Traditionally, third party recruiting firms are designed so that direct-hire recruiters run a “full-desk” (i.e. both the client and candidate side), whereas temporary recruiters will typically run a “split-desk” (i.e. an inside sales person or staffing coordinator works to fill the job order which was generated by an outside sales person). 

This stratification of the sales process works in certain high-volume, low skilled specialties, but for most of today’s niche focused  always-be-closing staffing firms, the old “split-desk” model is obsolete. 

Here are three reasons why:

1. Always Be Closing.

At its heart, recruiting and staffing issales. Any successful salesperson or sales trainer will tell you that the most important quality one must have to make it in sales is persistence. Number two (and its close) is a belief in one’s product. Both of these qualities are better achieved by someone running both sides of a desk.

Regarding persistence, it’s very difficult for a recruiter to gauge the level of persistence and follow-up necessary on a particular job order, if that recruiter did not originally solicit or take the order. Inevitably, something is lost in translation from taking the order and passing it off to be filled. In other words, time is wasted chasing a lead or not enough effort is give to an “A” order.

A sincere and passionate belief in one’s product is also critical for sales success.  In recruiting or staffing, one’s candidates are the “products,” and a true belief in that “product” comes from recruiting, interviewing and building a relationship with the candidate.  It’s very difficult for someone who runs only the client side of a recruiting desk to effectively sell or market a candidate without having the true belief in that candidate that comes from building a real relationship.  At times, the client becomes the product when one needs to sell an opportunity to a candidate, and the inverse applies.  Again, it’s an understanding of both sides (candidate and client) that creates the basis for a successful sale.

2. It’s the Economy, Stupid.

Spoiler alert – job orders are harder to come by than they used to be.  Blame the economy, blame technology, blame bad luck – it’s just a simple fact.  That doesn’t mean that business isn’t being done, but it’s rarely being done in the paint-by-numbers format of getting a job order, working a job order and filling a job order.  As mentioned above with reference to the level of follow-up necessary on a job order, working both sides of a desk allows one to manufacture placements where perhaps there was no “order.”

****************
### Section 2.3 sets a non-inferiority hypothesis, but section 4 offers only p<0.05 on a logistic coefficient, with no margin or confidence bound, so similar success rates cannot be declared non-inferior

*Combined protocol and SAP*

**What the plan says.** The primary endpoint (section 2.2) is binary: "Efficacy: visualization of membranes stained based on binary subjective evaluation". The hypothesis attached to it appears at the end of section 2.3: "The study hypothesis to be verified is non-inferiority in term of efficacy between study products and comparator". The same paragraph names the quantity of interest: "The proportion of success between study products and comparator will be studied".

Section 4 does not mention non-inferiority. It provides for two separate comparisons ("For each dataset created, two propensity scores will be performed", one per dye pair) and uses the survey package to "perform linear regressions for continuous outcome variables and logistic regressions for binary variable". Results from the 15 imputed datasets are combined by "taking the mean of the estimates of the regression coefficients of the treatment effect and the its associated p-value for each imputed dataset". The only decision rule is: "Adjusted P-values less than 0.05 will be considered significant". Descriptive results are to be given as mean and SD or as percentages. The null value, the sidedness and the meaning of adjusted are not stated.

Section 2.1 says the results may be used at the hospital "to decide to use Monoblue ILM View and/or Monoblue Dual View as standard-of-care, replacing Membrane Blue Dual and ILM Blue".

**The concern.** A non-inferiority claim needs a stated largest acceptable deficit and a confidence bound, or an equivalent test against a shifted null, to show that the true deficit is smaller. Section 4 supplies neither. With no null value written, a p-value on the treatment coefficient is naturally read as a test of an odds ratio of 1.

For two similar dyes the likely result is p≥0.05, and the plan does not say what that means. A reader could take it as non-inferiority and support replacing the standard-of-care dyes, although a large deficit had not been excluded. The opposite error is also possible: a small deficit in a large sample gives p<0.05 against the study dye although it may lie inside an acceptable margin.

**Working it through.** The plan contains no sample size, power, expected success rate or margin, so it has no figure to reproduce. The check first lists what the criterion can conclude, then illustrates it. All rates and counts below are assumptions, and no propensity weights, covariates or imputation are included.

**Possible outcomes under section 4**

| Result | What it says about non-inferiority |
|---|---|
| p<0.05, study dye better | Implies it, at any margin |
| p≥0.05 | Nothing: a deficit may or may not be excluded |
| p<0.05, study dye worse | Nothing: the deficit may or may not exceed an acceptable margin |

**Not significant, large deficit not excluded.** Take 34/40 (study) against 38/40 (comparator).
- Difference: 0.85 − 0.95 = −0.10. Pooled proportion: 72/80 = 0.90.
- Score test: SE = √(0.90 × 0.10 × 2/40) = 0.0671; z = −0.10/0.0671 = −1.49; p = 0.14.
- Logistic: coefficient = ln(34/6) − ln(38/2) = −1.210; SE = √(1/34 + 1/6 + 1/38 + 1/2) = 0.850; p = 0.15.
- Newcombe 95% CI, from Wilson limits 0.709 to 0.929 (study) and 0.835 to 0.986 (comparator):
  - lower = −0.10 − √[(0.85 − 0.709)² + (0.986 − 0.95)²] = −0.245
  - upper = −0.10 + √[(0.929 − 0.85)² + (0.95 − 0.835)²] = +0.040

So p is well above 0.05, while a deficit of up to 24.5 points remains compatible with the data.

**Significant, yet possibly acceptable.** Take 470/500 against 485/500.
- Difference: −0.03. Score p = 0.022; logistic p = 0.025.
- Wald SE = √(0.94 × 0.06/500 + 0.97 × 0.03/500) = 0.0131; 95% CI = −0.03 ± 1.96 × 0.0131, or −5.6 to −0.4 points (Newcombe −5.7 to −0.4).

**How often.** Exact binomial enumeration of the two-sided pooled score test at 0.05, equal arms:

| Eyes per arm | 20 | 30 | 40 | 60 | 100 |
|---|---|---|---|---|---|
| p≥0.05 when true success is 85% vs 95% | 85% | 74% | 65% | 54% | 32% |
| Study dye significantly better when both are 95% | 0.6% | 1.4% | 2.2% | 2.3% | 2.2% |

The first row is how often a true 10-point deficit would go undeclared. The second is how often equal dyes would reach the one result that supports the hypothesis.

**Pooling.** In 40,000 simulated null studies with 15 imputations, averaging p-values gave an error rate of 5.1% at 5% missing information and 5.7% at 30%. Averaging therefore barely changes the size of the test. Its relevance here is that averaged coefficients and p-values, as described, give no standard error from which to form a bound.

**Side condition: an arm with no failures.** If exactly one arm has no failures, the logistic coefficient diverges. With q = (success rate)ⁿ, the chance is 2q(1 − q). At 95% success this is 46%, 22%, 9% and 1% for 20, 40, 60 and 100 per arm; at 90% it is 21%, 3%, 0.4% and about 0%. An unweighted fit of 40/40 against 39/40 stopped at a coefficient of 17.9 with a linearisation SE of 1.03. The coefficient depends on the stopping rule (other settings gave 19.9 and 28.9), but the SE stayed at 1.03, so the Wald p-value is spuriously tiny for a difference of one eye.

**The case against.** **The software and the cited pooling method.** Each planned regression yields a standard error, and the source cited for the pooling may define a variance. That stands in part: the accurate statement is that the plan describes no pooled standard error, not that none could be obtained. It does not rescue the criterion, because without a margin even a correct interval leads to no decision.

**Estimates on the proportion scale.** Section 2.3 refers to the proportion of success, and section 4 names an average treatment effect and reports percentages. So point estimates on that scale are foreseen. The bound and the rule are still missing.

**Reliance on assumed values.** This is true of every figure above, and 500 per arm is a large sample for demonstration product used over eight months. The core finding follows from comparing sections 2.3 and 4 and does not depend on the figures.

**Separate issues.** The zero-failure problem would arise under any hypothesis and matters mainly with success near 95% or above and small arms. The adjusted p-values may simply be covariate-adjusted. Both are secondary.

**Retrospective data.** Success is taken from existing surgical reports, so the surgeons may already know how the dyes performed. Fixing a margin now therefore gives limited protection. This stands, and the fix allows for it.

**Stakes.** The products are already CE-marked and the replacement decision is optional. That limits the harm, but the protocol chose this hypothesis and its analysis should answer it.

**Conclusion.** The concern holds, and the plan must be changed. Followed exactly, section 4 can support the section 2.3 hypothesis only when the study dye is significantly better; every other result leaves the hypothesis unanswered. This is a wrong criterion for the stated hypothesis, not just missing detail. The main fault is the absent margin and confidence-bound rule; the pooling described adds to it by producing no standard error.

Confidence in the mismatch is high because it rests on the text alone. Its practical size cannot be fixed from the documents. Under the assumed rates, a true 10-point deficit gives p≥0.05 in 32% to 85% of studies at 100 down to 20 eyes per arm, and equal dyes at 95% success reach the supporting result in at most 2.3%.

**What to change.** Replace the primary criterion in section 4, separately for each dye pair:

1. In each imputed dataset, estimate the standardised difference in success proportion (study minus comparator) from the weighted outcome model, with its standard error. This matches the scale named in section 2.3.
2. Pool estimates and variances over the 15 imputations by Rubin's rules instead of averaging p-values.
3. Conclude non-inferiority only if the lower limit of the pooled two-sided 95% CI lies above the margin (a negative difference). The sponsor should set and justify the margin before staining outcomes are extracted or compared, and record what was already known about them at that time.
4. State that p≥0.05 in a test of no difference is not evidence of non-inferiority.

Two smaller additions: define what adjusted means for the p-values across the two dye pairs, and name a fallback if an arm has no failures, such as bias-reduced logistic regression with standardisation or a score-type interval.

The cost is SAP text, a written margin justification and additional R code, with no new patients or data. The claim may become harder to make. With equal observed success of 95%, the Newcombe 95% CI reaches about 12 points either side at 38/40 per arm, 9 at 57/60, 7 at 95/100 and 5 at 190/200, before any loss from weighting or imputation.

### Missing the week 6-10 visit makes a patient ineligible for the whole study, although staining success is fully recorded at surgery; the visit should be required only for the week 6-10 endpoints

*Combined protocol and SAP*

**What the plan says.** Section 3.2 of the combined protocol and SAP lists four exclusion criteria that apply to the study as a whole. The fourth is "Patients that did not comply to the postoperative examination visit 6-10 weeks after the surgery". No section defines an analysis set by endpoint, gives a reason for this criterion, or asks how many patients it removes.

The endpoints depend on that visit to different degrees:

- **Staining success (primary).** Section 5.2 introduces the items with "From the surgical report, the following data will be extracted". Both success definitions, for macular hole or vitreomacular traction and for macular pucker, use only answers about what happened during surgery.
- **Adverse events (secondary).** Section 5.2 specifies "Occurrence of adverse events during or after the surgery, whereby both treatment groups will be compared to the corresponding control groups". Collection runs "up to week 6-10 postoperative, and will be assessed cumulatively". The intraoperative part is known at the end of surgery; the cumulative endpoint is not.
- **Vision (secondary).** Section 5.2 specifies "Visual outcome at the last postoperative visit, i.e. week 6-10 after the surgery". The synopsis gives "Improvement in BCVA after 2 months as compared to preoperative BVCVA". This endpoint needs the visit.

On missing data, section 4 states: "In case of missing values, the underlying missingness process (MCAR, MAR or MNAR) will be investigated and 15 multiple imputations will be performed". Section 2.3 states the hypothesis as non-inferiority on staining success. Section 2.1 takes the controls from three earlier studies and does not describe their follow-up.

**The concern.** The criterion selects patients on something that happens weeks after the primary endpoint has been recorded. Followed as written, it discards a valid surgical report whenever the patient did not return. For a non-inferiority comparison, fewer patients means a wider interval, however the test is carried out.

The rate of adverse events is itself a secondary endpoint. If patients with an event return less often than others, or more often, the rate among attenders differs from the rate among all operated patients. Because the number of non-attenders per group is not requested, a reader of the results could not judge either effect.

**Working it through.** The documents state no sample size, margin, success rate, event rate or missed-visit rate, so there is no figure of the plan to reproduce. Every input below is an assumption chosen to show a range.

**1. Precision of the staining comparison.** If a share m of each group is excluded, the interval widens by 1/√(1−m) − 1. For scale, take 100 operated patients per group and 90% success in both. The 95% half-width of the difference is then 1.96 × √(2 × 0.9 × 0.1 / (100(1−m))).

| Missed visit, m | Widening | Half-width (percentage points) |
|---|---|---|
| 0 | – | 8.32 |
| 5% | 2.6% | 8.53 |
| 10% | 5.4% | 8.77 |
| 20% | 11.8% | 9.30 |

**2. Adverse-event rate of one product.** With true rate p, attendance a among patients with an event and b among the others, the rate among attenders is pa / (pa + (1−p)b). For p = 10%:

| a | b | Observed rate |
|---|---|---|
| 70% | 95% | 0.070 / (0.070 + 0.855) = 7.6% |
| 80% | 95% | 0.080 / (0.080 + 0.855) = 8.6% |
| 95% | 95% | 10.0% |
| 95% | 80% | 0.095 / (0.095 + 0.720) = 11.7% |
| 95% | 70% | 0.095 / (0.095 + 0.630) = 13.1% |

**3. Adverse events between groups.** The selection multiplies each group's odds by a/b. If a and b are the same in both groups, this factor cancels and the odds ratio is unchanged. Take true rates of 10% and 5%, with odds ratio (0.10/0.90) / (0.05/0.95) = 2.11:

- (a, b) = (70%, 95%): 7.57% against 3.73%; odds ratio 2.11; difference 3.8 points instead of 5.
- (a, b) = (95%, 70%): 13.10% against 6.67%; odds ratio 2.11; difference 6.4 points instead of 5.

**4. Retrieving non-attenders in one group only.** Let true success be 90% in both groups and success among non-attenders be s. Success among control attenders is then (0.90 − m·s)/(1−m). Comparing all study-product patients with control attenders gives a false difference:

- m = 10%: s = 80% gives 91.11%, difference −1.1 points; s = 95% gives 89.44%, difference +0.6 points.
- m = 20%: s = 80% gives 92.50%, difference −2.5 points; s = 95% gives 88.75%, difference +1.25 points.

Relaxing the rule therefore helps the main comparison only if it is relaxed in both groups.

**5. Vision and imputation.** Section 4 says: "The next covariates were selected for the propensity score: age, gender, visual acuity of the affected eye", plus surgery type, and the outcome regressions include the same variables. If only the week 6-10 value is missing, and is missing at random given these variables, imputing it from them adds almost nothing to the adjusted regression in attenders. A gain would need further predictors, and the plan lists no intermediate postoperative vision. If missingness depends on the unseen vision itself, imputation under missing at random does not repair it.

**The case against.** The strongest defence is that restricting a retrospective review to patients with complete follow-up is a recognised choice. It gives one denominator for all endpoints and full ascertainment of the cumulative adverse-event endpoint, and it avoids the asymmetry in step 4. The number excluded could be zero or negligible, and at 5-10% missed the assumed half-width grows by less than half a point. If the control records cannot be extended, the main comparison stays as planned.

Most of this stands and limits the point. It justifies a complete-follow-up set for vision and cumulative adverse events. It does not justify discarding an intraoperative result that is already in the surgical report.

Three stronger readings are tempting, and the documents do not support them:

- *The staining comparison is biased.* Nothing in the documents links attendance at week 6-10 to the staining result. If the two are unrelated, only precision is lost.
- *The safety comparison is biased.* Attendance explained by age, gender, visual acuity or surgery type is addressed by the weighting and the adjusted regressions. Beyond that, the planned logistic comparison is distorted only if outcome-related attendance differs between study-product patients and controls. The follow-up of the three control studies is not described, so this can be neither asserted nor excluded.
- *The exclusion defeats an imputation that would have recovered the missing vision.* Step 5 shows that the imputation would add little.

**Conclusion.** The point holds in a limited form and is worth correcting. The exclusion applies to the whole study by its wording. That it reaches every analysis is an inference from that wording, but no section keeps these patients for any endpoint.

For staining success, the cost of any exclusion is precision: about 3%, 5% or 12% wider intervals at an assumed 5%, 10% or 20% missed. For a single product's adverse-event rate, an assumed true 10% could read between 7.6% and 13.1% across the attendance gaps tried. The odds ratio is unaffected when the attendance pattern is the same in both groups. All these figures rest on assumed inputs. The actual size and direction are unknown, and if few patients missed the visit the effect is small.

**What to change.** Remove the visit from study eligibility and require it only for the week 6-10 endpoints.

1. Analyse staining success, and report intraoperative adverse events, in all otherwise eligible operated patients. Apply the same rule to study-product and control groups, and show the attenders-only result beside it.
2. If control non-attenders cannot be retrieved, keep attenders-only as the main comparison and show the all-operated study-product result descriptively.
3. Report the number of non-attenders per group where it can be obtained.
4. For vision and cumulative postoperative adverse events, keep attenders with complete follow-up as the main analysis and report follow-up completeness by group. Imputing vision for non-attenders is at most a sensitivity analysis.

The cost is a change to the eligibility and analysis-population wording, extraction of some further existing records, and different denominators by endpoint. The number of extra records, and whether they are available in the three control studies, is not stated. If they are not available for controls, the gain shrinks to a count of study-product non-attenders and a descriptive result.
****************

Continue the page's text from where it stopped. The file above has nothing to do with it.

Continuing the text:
Example: Company ABC is going through an ERP software conversion.  They planned the conversion for their slow season so that they have enough internal employees to dedicate to the project.  They also negotiated an incredible rate from their VAR for help in the form of a technical implementation team.  There is zero percent chance that they are going to call a staffing firm to request additional consultants or temporary resources related to this project.  However, because of sales activities and meetings with the client, you know that Company ABC has a unique concern about the new ERP’s ability to interface with their inventory system.  Since you work both sides of the desk, you remember recently interviewing a candidate who implemented the same ERP with Company ABC’s competitor who had the same inventory system concerns.  While you were never going to get a “job order,” because you were working both sides of the desk, you knew your client’s pain points and your candidates well enough to make a very specific skill marketing call that results in a contract placement where no job order existed.